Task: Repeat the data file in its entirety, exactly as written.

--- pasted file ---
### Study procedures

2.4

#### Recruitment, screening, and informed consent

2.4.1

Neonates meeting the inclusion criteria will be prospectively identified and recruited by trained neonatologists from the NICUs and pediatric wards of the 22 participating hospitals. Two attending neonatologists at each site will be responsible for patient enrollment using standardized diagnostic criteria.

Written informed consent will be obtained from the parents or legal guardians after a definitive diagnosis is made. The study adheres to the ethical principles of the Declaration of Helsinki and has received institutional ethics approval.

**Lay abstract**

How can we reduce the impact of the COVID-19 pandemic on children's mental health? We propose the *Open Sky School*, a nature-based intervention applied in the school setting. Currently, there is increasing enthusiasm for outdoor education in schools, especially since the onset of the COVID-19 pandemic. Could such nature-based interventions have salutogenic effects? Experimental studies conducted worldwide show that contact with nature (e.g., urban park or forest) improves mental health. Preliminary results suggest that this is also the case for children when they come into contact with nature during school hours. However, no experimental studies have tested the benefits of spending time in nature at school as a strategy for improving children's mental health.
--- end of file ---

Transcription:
### Study procedures

2.4

#### Recruitment, screening, and informed consent

2.4.1

Neonates meeting the inclusion criteria will be prospectively identified and recruited by trained neonatologists from the NICUs and pediatric wards of the 22 participating hospitals. Two attending neonatologists at each site will be responsible for patient enrollment using standardized diagnostic criteria.

Written informed consent will be obtained from the parents or legal guardians after a definitive diagnosis is made. The study adheres to the ethical principles of the Declaration of Helsinki and has received institutional ethics approval.

**Lay abstract**

How can we reduce the impact of the COVID-19 pandemic on children's mental health? We propose the *Open Sky School*, a nature-based intervention applied in the school setting. Currently, there is increasing enthusiasm for outdoor education in schools, especially since the onset of the COVID-19 pandemic. Could such nature-based interventions have salutogenic effects? Experimental studies conducted worldwide show that contact with nature (e.g., urban park or forest) improves mental health. Preliminary results suggest that this is also the case for children when they come into contact with nature during school hours. However, no experimental studies have tested the benefits of spending time in nature at school as a strategy for improving children's mental health.